Content note: interpersonal difficulties
I told my (now former) therapist that I’d like to have close friends. I mentioned that I’d like it if we could share details with each other about our lives, and she said, “Why should they share details with you?” which made me angry cuz it seemed like she was accusing me of wanting to interrogate people, when I meant it in a spirit of curiosity, warmth and openness. If she wants to be a private person in her personal life, that’s fine, but it’s not fair that she shit on me for wanting to get to know some people well and let them know me. I wasn’t saying that every conversation had to be a deep heart to heart or that we’d need to talk every day like I would with a partner. I hate it when people twist my good intentions into something bad, something that they act like I’m appalling for.
Shaken, I told a forum about my experience with her and asked, “Is it okay to want close friendships?” Without knowing anything about my behavior, only the fact that I want close friendships, several people ganged up on me, all of them accusing me of similar things: being imposing, invasive, intruding into peoples’ personal space. I wouldn’t do something imposing or invasive or intruding like asking someone I didn’t know well a personal question or continuing to try to befriend someone who wasn’t interested. I hate it when people accuse me of acting in ways that I don’t act. It’s not fair. I don’t deserve to be labelled these things just for asking if it’s okay to want close friendships. I’m furious!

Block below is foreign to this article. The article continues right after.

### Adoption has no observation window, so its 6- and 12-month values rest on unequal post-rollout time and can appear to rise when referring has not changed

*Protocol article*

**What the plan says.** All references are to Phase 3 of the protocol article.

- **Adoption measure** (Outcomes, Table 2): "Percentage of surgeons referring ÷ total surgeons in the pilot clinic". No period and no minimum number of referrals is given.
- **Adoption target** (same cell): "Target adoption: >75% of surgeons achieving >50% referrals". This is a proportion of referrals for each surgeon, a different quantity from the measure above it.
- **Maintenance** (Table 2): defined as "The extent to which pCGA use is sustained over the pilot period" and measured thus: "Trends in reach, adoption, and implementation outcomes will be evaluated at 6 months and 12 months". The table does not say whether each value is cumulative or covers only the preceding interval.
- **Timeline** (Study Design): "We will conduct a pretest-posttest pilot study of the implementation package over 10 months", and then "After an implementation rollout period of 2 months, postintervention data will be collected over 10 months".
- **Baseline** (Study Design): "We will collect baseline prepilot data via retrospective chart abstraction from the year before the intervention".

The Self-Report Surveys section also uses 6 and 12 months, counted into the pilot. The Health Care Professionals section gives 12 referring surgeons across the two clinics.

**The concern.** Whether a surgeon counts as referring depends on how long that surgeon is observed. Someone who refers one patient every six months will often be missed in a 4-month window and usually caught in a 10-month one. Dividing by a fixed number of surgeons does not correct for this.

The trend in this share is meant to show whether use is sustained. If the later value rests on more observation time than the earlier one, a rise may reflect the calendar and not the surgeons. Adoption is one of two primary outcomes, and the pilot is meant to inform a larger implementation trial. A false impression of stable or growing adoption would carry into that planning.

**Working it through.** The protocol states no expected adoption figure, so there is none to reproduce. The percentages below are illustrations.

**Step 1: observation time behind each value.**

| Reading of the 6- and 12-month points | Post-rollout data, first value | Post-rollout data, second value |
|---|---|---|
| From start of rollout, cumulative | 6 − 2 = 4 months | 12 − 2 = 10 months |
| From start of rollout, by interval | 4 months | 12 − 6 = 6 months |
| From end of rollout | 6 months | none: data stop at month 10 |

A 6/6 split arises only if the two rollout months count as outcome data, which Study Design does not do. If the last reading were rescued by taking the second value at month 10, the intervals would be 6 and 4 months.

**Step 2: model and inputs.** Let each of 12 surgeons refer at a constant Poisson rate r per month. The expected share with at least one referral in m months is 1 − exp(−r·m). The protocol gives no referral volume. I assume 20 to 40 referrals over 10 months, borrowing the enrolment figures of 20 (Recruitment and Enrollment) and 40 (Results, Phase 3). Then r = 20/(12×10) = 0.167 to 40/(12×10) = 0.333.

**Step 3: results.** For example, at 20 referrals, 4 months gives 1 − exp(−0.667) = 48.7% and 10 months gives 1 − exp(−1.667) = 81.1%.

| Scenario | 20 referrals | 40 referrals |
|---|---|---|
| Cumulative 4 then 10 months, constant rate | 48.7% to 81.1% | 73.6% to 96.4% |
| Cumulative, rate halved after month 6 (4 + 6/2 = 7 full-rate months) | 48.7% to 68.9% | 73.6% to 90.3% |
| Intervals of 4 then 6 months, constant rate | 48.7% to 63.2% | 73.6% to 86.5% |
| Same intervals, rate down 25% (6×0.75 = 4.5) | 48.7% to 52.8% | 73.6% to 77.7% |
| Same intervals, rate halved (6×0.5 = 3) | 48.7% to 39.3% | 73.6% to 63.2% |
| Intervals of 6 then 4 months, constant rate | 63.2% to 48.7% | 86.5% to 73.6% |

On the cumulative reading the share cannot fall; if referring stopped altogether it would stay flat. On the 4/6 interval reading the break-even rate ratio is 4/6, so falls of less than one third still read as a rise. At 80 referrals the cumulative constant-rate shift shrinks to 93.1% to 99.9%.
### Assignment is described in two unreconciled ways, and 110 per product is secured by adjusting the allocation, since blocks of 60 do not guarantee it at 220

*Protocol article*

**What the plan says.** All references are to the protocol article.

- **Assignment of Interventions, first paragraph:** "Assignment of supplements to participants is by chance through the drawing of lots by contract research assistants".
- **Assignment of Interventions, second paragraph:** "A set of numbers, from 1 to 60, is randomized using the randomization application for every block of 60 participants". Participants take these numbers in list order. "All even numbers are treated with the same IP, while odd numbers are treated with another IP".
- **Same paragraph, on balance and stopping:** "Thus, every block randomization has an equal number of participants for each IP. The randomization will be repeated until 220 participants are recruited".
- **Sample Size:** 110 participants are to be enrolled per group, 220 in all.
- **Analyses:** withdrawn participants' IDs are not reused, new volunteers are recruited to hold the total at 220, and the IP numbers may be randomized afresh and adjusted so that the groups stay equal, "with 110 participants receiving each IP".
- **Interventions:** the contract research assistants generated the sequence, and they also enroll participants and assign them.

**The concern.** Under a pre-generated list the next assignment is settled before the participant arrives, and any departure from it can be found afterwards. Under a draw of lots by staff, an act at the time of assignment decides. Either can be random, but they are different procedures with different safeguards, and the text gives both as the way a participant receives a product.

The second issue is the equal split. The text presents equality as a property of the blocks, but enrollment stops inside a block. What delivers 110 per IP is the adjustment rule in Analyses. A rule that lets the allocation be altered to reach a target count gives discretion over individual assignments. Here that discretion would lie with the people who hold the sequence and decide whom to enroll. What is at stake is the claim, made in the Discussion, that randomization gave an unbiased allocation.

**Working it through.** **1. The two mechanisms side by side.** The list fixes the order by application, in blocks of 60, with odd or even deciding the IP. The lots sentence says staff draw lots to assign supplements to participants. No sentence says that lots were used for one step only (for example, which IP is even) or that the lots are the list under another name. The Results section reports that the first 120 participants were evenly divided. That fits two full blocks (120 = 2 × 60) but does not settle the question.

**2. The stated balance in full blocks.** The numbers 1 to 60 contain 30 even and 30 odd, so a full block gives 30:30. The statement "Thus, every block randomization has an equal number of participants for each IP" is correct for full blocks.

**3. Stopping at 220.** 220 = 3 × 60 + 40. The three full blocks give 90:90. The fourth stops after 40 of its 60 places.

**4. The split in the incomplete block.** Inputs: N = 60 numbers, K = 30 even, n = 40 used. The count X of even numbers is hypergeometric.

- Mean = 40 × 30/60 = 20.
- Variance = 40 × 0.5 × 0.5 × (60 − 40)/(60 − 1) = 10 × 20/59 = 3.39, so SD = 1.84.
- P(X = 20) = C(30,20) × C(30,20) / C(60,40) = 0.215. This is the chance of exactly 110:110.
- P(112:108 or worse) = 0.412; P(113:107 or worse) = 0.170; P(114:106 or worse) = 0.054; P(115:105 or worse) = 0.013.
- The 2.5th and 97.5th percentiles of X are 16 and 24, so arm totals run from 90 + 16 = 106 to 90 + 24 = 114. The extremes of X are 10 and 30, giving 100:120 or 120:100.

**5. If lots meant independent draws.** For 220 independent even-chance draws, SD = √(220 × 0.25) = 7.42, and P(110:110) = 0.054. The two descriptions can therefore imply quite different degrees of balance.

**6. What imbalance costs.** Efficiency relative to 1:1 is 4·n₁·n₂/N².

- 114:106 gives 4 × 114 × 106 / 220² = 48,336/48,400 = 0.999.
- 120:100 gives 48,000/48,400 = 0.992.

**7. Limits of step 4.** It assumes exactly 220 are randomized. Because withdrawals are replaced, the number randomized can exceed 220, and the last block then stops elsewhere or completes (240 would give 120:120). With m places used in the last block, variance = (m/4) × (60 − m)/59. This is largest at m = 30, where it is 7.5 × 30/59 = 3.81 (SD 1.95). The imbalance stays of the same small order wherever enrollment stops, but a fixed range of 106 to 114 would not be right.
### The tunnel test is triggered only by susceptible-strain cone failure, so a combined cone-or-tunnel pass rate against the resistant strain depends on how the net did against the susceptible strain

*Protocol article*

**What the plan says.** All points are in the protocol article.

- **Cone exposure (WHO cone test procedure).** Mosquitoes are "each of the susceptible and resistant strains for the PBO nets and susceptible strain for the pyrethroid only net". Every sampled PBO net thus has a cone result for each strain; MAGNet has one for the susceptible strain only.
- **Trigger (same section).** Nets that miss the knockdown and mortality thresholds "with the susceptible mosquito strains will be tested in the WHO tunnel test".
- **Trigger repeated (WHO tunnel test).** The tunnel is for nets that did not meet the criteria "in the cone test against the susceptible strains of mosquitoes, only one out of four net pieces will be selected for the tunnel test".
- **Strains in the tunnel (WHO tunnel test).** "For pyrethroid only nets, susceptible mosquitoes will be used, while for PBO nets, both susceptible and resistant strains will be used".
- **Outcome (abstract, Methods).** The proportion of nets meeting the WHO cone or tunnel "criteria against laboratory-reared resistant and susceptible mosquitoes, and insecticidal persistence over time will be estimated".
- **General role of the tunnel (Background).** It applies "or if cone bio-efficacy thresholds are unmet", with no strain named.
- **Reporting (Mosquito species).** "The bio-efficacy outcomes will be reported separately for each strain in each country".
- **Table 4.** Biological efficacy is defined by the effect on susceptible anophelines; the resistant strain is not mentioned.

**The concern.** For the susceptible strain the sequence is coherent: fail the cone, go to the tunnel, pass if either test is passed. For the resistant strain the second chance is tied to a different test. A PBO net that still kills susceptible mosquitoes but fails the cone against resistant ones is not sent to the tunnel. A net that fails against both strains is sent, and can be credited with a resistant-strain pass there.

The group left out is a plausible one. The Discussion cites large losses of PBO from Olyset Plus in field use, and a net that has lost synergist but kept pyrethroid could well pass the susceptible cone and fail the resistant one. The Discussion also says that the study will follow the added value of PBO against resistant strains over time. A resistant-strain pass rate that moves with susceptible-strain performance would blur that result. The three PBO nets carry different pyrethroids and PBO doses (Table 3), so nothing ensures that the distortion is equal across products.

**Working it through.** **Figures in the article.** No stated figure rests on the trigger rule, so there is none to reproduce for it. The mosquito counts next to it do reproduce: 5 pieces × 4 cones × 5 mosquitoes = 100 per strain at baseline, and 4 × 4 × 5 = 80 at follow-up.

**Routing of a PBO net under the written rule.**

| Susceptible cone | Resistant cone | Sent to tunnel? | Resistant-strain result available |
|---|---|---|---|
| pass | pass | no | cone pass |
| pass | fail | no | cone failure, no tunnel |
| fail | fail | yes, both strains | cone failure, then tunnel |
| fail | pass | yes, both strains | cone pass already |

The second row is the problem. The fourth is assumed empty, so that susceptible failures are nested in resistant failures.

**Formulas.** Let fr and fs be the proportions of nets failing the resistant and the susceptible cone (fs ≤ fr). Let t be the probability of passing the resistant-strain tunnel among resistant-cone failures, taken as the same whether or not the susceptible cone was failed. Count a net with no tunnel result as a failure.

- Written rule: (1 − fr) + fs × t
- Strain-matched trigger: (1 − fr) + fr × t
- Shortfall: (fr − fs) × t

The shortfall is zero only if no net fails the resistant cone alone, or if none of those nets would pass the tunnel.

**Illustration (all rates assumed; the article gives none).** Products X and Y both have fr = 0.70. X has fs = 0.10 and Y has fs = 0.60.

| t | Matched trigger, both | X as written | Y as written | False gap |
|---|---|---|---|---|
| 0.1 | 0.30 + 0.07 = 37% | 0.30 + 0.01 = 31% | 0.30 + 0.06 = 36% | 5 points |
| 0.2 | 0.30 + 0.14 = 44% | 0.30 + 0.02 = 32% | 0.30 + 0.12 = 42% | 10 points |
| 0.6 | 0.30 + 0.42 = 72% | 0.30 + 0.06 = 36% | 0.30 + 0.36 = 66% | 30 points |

I’m no longer interested in becoming close with anybody. The therapist and the people on the forum got hostile in response to me expressing a desire for closeness with others. If people in environments that are designed to be especially supportive are getting hostile with me for this, people in everyday life would probably react with even more hostility. I thought that closeness was something good and special, but it seems that at least some people view overtures of friendship as a threat. I dunno how to tell who would be this way and who, if anyone, would be like me (which I doubt, I guess I’m just fucked up), so to be on the safe side, I’ll treat everyone as if they would consider any overture to mean that I’m a bad person, and not make any overtures at all. I need to protect myself from further hostility. My mental health can’t withstand it. I’ll just deal with being isolated for the rest of my life.
My (now former) therapist and I had an argument today, and the thought of facing her again stresses me out so much that I decided to switch agencies. She said that not every friendship will be a close friendship and people don’t have time to invest in friendships. I thought that friendships are supposed to be close, so I was upset to hear that, and I said, “That destroys me.” She accused me of having a mean tone. I got defensive and said, “I don’t appreciate the accusation.” She said, “You’re putting words in my mouth.” I said, “I’m not.” She said, “It seems like you’re trying to pick a fight.” I said, “I came here for therapy, to feel better and cuz Social Security forces me to. You’re just making me feel 10 times worse.” She made another accusation, I forget what, and I got so angry that I lost my temper, saying, “Shut up, asshole!” and I left.
I have a long history of difficulty getting along with therapists and people in general. I don’t want life to be like this. I constantly feel like a bomb could go off. People seem chaotic and threatening to me. That could be related to my schizophrenia. I wanna be able to be comfortable around people and have positive relationships. I wanna be a force of good in the world, someone who people can be comfortable around and who has a positive impact on peoples’ lives. I’m gonna go over my notes about the Nonviolent Communication book, by Marshall Rosenberg, again and start reading The Compassionate-Mind Guide to Anger, by Russell Kolts. I like that it has compassion in the title, since that’s something I value and a trait I wanna cultivate more of.